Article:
Can the new Amazon Kindle Fire tablet work as a less expensive alternative to an ipad for small business use?

SilverHawk

Can the new Amazon Kindle Fire tablet actually be viable as a less expensive tool than an ipad for small business use? Are there any serious drawbacks other than the smaller screen size and limited memory that anyone has experienced in "real life" use? At $200 it is almost cheap enough to get one for the heck of it, but I would like to be able to justify it as more than just a vanity purchase to look cool outside of the office.

Answer this Question

Answers

3 total
jimlynch
Vote Up (34)

The Kindle Fire functions primarily as a way to plug in to Amazon's ecosystem. It's really geared toward being a way to experience content provided by Amazon. I'm not sure how well it would work as a business tablet. I suspect that the iPad or another Android-based tablet might work better for you since neither of them is dependent on Amazon's content products.

jlister
Vote Up (33)

Well, I think that the memory size is a pretty big drawback, as you mentioned.  The Kindle Fire seems to me like something of an Android lite tablet, but without the ability to download apps outside of those on Amazon's app store, you don't have access to the huge library of apps available from the Android Market.  With the Ice Cream Sandwich OS pretty much here and the Kindle using a version of the older Android 2.3 OS, I would have concerns about even being able to run many future apps on the Kindle.  Maybe Amazon has taken this into account already, but I'm not sure about that.  The funny thing about "real life" as you put it, is that in my experience a lot of tablet users I know have ended up mostly using them as mobile web browsers and for music/video/gaming entertainment, so the limitations may not be all that significant in actual use.  There was a recent article on CNET comparing Kindle, Nook, and iPad that you might find interesting: http://news.cnet.com/8301-17938_105-20009738-1/kindle-vs-nook-vs-ipad-which-e-book-reader-should-you-buy/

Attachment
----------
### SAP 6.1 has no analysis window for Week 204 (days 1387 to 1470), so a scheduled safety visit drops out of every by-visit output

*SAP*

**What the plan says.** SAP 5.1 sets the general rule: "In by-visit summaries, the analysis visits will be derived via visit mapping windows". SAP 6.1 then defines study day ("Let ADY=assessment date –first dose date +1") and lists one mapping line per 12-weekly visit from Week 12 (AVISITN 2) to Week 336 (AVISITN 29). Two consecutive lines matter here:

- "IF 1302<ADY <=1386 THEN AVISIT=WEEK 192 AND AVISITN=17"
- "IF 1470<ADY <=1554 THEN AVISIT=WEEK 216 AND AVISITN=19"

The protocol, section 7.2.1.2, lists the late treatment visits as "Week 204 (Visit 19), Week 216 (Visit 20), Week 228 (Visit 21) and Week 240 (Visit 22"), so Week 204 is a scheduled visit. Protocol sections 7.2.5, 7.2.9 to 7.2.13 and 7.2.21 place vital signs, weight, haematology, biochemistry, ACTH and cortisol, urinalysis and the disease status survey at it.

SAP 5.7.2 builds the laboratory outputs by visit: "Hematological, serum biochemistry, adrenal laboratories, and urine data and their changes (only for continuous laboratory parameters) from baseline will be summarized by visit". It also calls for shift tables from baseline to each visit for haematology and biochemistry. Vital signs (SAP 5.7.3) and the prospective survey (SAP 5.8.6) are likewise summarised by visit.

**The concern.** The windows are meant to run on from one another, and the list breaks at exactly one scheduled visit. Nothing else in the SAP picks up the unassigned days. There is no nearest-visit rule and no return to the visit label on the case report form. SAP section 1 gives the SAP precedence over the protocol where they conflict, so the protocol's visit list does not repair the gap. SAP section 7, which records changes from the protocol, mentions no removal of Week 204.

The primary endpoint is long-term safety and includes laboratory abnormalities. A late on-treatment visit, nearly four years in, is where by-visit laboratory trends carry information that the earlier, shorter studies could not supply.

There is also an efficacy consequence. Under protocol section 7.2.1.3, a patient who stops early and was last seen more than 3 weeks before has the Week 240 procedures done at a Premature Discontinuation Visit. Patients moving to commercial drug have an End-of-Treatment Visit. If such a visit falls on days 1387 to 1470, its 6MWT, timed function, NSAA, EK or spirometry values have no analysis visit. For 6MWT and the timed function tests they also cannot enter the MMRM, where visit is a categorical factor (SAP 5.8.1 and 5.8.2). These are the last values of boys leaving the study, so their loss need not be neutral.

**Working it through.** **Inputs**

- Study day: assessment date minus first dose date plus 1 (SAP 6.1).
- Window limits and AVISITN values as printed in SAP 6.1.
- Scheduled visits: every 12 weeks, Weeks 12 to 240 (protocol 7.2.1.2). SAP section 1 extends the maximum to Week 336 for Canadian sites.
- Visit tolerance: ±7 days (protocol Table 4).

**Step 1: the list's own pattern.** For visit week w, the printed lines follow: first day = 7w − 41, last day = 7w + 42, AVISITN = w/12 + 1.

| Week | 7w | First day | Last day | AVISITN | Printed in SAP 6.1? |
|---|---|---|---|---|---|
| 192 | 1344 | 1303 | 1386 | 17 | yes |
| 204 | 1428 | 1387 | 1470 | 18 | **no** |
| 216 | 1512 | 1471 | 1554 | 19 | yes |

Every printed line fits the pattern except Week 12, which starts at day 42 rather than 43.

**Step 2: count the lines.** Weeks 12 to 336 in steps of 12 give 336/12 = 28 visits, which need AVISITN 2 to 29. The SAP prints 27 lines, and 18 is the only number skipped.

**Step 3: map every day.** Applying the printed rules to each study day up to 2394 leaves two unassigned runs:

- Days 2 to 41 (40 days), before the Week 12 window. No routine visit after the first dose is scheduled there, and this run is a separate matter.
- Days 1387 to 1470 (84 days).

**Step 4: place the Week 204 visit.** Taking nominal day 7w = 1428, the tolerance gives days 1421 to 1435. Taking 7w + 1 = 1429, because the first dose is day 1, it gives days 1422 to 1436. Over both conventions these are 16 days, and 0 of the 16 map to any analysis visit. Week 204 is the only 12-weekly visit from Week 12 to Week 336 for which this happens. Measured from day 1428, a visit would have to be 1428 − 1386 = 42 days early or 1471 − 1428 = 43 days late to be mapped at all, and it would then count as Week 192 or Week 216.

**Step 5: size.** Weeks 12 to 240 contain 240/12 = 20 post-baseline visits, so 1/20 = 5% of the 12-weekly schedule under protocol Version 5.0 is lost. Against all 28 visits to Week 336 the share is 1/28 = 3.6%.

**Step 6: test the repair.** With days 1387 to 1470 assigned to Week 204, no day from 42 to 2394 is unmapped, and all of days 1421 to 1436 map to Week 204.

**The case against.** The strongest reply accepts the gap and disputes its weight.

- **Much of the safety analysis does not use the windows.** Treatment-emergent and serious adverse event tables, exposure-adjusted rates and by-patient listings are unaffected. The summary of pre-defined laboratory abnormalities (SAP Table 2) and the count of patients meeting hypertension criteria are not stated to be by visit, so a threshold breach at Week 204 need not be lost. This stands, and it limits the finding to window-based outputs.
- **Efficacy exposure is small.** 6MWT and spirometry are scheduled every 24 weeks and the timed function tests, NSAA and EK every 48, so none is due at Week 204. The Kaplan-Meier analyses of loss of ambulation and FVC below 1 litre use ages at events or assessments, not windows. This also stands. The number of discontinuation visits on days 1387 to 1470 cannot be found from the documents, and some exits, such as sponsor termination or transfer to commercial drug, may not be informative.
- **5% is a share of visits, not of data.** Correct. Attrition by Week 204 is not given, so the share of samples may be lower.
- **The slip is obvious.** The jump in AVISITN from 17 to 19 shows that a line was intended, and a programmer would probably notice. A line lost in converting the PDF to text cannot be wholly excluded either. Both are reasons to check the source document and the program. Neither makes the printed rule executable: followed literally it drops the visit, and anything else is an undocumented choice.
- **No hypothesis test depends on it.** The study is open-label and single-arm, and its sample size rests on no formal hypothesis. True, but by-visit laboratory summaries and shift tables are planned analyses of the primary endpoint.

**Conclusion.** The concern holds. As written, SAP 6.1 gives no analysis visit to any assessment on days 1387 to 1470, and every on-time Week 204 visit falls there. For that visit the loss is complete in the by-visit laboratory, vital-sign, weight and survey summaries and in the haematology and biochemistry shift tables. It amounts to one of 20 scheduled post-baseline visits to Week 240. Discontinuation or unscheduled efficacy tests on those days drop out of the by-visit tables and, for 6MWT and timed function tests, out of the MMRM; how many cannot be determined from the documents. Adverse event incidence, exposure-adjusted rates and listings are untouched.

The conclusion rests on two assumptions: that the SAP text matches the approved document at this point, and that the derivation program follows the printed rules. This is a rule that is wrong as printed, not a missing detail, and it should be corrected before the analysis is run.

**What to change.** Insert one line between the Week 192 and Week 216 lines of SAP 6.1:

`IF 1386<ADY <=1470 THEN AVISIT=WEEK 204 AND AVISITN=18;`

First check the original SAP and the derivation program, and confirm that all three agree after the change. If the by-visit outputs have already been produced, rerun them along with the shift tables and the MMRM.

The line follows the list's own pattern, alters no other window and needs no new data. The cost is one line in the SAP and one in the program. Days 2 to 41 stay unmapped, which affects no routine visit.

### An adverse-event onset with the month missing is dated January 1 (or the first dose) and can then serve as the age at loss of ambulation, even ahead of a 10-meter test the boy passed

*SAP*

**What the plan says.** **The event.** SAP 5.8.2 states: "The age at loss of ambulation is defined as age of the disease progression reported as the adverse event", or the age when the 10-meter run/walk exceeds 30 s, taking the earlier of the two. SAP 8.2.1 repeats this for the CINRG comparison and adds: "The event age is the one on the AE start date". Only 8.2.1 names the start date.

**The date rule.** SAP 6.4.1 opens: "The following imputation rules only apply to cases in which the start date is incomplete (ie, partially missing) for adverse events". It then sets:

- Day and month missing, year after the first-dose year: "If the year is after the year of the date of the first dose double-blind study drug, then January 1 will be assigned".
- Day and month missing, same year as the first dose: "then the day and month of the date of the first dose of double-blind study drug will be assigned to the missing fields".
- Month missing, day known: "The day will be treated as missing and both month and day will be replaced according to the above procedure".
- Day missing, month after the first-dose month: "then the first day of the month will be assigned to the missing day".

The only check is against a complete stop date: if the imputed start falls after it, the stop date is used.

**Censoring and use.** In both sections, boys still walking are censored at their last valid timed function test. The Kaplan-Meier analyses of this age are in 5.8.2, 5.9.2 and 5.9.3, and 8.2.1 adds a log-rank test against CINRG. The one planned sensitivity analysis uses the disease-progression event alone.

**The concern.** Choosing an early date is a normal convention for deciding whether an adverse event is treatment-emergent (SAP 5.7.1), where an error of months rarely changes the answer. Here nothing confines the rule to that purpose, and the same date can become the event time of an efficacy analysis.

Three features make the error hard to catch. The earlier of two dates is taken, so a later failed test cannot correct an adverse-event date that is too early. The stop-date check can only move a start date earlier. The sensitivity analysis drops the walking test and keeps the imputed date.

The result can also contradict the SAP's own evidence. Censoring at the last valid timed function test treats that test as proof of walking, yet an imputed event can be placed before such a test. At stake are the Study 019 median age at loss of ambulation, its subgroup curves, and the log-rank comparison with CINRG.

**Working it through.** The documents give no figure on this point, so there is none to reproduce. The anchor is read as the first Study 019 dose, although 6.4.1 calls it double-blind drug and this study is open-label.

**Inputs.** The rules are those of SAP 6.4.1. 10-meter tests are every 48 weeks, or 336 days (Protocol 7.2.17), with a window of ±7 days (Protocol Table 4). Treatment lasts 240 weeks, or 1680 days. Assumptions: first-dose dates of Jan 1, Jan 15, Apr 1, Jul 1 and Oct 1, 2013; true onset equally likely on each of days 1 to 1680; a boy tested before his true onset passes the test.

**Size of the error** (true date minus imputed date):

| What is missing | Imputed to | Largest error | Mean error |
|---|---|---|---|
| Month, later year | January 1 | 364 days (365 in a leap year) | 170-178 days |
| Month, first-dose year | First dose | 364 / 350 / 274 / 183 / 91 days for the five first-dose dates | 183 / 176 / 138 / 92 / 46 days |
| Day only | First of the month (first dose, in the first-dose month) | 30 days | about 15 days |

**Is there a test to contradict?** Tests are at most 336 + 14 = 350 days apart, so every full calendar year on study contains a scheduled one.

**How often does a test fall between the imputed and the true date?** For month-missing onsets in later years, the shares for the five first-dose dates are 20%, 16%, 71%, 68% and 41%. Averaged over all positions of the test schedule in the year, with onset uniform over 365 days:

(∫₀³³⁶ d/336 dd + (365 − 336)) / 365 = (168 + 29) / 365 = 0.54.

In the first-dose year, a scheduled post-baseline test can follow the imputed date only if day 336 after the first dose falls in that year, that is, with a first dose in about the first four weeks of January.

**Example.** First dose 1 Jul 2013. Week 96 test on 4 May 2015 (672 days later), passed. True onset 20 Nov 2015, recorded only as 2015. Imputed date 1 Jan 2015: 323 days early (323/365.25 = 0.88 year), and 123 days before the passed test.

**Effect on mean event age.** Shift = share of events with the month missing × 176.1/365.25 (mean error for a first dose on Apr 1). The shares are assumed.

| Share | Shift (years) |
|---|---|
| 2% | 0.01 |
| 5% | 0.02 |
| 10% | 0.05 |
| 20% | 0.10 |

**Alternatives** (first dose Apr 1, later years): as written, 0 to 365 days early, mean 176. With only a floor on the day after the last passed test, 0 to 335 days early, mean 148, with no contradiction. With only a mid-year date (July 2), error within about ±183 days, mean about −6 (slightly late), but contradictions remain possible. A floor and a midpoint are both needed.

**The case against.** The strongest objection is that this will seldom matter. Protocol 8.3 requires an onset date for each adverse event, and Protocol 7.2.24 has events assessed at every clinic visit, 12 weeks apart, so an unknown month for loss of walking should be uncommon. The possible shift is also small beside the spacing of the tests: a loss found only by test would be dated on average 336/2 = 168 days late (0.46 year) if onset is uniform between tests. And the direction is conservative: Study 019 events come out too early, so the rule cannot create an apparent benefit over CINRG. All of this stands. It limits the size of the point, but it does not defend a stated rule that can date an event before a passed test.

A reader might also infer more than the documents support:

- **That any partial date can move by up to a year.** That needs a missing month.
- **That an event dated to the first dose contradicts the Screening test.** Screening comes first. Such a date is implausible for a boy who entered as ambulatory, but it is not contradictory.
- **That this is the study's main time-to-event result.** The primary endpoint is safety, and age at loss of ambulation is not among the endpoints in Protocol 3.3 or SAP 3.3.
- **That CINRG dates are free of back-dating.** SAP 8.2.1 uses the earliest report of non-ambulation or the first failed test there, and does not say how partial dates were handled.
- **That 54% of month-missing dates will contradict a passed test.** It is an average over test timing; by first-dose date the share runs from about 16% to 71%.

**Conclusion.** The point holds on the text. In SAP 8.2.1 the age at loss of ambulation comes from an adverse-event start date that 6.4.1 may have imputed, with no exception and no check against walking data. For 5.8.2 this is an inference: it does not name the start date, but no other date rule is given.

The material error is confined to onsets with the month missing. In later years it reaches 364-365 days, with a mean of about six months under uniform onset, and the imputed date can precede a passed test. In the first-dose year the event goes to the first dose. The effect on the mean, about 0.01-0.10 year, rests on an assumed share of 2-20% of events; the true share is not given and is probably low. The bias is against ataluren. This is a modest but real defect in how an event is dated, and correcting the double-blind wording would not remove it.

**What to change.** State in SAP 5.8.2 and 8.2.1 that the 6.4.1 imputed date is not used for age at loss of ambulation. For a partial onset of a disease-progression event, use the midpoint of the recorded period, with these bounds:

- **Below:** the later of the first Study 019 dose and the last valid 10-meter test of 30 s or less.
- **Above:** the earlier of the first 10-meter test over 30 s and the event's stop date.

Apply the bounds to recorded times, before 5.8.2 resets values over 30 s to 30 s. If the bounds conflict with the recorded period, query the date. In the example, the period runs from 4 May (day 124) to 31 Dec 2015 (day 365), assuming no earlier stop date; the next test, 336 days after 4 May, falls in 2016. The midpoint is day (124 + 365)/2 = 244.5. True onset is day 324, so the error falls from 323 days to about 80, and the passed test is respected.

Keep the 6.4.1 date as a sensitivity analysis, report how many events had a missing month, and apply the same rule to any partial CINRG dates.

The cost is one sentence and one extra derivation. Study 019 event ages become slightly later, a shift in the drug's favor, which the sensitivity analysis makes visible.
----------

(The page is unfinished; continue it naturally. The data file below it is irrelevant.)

James6232
Vote Up (24)

yes, of course.

amazon kindle devices itself can save much money for you.

and the books you get from amazon for reading purpose will surely be cheaper than that from iBookstore.

so if you are ready to get a modest one, you may choose kindle.

as for drawback, let me think.aha, iPad is good for playing games. so  if you like both games and books, iPad can be a nicer one, and you have an alternative way to read amazon cheaper books on your iPad all the way.

how to read kindle books on iPad 

 

Ask a question

Join Now or Sign In to ask a question.
Facebook is testing a way to let users of its mobile app search for posts shared with them in the past.
Samsung has partnered with Nokia to bring navigation service Here to its new smartwatch and Galaxy Android phones.
Thanks to the cloud, the “as a service” trend is getting a little out of control
Baidu and Tencent are teaming up with a Chinese shopping mall operator in a joint venture that could steal business away from local e-commerce giant Alibaba Group.
It seems like poaching drivers is par for the course in the ride-sharing industry.
Is it crazy to pay $1300 for a Chromebook? Some reflections after a year and a half of living with Google's luxurious Pixel.
Microsoft has consolidated the consumer and enterprise editions of OneDrive under a single Android app, a move it plans to replicate across all the platforms that the cloud storage service runs on.
The EU is investing in IT to help it and its citizens protect themselves from floods.
While SAP has made a big push into mobile software and device management with the acquisition of Sybase and a series of apps, it hasn't made overt moves into the devices market. But this could change down the road, judging from a recently published patent application submitted by SAP.
Apple rumors continue to fly. This time it's the device we're unofficially calling the iWatch, and it'll be here next month, sources say.
Join us:
Facebook

Twitter

Pinterest

Tumblr

LinkedIn

Google+

randomness